On May 4, 2010, white smoke began to emanate from a parked SUV in the middle of a crowded Times Square. Fearing a potential catastrophe, the police called the bomb squad.
The bomb squad was remarkably methodical in their approach. One detective operated a robot that broke windows on the Pathfinder. Another detective donned a heavy green protective suit and approached the vehicle to gather more intelligence. Two more detectives helped X-ray the contents. In a magnificent act of teamwork, the bomb squad deliberated, aligned, cautiously removed the material and disassembled the bomb. Crisis averted.
If this approach sounds familiar, it’s because organizations approach most decisions with bomb squad like thinking: slow down, discuss liberally with others, gather as much intelligence as possible, wait for buy-in, avoid mistakes at all costs. It’s a great approach when the stakes are high, but it’s terribly wasteful when they’re not.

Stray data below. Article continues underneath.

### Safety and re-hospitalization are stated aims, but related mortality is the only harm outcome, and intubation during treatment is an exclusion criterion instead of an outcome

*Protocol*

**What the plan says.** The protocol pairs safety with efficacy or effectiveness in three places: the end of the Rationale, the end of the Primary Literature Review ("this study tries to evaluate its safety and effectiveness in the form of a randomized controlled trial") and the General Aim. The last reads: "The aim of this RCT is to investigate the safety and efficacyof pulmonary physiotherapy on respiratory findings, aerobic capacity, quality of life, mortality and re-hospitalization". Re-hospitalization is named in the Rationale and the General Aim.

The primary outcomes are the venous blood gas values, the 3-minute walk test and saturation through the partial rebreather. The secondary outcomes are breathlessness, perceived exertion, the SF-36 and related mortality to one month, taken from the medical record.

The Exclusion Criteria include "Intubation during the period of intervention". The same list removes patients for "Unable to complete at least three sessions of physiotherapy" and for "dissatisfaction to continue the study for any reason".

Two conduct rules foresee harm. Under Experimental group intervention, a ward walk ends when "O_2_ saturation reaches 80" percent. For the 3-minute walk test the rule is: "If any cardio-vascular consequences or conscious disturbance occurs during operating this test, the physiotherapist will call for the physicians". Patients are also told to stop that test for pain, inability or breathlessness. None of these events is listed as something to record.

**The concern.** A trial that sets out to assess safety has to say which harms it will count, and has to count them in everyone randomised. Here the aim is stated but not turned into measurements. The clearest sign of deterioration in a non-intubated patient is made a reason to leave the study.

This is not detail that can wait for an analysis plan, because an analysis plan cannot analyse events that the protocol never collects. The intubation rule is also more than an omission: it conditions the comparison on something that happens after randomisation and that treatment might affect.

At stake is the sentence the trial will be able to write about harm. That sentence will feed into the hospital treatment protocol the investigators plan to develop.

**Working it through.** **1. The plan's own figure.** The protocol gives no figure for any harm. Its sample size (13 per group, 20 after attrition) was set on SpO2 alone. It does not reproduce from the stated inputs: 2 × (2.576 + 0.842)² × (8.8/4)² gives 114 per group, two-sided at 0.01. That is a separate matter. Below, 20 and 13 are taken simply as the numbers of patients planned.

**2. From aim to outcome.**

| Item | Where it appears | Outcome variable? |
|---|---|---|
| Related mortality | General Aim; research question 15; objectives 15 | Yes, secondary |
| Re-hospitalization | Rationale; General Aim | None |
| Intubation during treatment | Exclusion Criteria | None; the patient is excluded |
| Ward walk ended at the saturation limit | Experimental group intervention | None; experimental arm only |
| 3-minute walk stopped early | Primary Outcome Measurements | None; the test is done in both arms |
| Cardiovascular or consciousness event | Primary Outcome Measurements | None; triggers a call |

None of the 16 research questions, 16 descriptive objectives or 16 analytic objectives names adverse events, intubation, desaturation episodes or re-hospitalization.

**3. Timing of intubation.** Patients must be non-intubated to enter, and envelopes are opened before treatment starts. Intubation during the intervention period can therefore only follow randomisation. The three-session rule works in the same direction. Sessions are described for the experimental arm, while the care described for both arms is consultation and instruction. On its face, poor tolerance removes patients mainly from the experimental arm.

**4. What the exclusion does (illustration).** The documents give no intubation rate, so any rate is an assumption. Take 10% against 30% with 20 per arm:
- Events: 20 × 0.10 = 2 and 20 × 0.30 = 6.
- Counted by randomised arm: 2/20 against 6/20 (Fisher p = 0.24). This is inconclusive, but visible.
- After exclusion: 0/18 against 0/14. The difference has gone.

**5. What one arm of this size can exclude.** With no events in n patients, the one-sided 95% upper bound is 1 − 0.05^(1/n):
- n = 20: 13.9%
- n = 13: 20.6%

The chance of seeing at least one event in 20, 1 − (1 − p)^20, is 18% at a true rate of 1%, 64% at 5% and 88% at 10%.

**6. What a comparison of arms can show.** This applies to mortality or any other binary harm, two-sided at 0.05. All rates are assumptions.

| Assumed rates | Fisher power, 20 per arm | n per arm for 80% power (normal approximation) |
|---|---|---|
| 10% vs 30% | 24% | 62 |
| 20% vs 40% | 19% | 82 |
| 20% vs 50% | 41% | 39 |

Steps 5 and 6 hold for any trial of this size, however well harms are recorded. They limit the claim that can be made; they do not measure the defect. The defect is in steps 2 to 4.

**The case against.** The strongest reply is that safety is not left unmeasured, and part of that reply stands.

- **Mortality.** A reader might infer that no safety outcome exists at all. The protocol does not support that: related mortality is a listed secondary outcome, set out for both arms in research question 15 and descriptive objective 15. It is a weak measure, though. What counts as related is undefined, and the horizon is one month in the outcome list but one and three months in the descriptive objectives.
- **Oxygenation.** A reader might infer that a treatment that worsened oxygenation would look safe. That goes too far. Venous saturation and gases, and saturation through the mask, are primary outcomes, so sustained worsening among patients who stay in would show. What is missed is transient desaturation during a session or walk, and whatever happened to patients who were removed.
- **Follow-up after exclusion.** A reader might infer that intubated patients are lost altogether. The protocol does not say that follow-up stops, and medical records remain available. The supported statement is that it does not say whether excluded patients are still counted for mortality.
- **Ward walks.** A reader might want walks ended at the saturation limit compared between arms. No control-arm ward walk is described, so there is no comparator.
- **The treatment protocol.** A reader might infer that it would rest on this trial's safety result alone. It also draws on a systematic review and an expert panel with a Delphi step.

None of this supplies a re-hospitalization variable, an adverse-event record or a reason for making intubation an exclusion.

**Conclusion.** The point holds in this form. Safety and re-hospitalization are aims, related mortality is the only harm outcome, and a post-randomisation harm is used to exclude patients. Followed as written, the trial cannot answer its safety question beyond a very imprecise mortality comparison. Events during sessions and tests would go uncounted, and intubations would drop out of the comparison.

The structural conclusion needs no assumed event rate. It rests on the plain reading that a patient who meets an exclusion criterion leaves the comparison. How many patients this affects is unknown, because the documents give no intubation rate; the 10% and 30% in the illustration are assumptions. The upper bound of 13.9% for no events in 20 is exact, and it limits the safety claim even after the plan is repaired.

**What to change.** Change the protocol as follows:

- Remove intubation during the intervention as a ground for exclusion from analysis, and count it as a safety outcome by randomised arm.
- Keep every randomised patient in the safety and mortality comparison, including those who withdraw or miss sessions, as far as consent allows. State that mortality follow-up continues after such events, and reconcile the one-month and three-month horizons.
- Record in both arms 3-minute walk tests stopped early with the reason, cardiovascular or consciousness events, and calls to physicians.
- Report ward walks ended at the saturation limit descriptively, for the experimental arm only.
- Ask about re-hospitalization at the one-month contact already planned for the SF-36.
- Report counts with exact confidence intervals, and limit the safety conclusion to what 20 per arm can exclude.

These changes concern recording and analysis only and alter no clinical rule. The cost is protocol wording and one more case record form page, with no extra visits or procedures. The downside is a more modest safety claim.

In a world where speed matters more than ever, low stakes decisions present an opportunity for a much faster approach, locksmith thinking.
When the locksmith gets the call, he doesn’t assemble a team. He gets in his van and drives, involving as few people as he can get away with. When he arrives at the problem site, he asks for only as much information as necessary to start working. Then, he picks the lock as quickly as he can. The sooner he’s the done, the sooner he can drive off to pick the next lock.
Here’s a critical question to ask before jumping into your next decision: are you diffusing a bomb or picking a lock?